Tuesday 21 September 2021

Confusion over social distancing laws: you will get a criminal record if fined

Photo: Alex Nicholls-Lee

Police and wardens have handed out nearly 10,000 fines for breaking social distancing and other coronavirus rules, but many people are unaware they could end up with a criminal record, website Nu.nl reported on Thursday afternoon.

Techically, the fines are a legal penalty which has been imposed without the involvement of the courts. And any penalty higher than €100 is noted on criminal records, Jeroen Soeteman, of the Dutch association of criminal lawyers told the website.

‘Minors get fined €95 so that is not a problem,’ he said. ‘If you are an adult, then you will have a criminal record which will remain in place for five years.’ The fine for breaking coronavirus rules is €390.

Having a record means you may be unable to get a certificate of good behaviour (VOG) which is needed for many jobs, such as nursing or joining the police, he points out. ‘The government should brief people better about the consequences,’ he said.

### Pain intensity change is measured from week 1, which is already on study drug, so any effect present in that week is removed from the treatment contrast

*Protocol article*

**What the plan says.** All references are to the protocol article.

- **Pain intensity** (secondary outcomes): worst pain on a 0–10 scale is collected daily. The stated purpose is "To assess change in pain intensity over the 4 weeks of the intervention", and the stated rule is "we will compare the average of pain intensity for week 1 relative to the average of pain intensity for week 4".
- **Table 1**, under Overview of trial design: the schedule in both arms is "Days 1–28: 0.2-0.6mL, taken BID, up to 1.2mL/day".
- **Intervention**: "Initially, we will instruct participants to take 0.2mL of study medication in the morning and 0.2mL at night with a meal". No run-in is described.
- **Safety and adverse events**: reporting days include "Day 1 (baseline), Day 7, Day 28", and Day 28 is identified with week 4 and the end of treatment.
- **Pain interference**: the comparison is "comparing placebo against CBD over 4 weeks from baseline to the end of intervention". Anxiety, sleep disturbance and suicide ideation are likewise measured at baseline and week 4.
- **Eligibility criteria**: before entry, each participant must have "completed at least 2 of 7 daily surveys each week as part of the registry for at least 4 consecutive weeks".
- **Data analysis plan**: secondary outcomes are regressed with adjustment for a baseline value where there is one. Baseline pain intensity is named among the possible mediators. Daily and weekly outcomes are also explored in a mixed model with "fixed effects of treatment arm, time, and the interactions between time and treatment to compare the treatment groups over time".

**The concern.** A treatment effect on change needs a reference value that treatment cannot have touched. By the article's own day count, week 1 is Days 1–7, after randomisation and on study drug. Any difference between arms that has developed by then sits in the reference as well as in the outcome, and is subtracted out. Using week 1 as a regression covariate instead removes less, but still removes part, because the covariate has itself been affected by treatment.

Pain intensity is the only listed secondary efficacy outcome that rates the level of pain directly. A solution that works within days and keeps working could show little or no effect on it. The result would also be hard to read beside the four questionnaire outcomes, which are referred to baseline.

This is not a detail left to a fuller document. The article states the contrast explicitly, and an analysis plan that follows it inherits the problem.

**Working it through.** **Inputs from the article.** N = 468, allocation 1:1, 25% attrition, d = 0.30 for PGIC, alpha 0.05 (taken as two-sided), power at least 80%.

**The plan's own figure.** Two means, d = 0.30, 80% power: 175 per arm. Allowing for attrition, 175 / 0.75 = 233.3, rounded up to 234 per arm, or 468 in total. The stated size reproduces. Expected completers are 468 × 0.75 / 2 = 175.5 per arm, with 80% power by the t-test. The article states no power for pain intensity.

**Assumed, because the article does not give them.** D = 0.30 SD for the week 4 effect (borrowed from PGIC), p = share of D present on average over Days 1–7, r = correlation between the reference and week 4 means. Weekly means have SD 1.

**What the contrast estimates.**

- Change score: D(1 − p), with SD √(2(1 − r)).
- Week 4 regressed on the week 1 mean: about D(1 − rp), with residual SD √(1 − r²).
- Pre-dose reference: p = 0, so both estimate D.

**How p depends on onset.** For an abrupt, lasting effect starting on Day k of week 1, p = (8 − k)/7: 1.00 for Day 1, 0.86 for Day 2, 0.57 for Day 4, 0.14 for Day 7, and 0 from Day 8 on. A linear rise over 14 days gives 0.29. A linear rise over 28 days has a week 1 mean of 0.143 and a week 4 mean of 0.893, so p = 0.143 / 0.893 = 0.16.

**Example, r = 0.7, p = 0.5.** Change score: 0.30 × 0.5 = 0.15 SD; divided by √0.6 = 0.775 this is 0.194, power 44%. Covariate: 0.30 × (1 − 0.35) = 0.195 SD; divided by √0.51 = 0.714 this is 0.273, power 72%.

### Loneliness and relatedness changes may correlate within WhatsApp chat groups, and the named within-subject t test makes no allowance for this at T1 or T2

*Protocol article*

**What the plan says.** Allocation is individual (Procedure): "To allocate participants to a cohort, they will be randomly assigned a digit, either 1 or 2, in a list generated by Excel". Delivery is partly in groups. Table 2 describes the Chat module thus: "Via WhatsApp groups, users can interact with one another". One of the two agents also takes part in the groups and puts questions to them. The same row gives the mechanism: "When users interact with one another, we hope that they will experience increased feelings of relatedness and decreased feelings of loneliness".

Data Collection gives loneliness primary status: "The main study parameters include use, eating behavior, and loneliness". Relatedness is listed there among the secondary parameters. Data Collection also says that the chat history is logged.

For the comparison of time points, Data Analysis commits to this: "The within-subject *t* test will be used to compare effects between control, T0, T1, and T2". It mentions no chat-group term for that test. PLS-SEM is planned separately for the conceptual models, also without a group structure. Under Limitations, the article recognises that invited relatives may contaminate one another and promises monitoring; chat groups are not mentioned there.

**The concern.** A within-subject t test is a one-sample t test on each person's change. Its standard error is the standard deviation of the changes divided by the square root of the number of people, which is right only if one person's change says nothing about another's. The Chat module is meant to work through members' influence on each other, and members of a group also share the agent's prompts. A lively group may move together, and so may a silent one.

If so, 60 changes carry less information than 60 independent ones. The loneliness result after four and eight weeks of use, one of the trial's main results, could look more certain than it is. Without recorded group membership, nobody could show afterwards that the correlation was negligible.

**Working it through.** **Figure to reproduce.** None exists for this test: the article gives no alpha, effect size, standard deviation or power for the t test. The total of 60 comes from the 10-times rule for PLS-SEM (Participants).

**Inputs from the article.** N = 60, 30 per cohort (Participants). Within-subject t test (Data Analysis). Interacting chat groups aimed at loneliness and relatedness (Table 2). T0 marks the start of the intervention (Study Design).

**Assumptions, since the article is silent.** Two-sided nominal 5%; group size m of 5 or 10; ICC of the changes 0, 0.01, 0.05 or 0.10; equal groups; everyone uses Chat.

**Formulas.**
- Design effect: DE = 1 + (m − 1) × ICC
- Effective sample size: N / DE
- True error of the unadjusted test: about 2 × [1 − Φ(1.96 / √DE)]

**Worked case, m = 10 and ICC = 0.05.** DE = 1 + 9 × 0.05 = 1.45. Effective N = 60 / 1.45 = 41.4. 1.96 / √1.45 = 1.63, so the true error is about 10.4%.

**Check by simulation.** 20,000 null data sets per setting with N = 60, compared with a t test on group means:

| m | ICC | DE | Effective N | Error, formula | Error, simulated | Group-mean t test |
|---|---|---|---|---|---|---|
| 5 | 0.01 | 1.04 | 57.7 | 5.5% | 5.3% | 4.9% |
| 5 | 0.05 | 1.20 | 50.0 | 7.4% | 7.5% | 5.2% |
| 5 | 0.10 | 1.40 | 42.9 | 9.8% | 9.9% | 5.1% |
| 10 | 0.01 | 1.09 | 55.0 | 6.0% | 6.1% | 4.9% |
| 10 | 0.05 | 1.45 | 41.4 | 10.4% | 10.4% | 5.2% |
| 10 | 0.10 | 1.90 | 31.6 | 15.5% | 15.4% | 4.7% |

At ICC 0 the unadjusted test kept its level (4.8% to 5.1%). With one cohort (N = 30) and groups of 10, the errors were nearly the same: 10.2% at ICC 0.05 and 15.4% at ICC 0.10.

Dozens of people have already signed up to make a formal protest about the fines, with one lawyer telling the Volkskrant he has at least 80 cases on his books.

Meanwhile, the Volkskrant says there is a great deal of confusion about what actually constitutes a breach of the rules and in the different way the rules are being applied.

For example, five friends who met in a car park, each in their own car, were fined for breaking the ban on organised events. Students, who share a kitchen and bathroom have been fined for eating together outside, even though inside it would not be a problem.

Other cases outlined by the paper include that of a 15-year-old girl who was fined after meeting two friends in a park and sitting on a bench for a chat. Yet a group of 200 protesting farmers were not fined, because they were keeping to the 1.5 metre rule, the paper said.

And since Monday, groups of adults have been allowed to take part in sports outdoors, as long as they keep to the 1.5 metre rule – further adding to the confusion.


‘Police officers have the right of discretion, but in principle, we warn first and then fine,’ police spokeswoman Wendy Gehrmann told broadcaster NOS.

In addition, the legal basis for the social distancing laws is in doubt, constitutional lawyers say. The rules have been introduced under emergency powers but the eight-week duration does not have a legal basis, Groningen University professor Jan Brouwer told the Volkskrant.

The government is currently working on legislation which would anchor the measures more securely in law.

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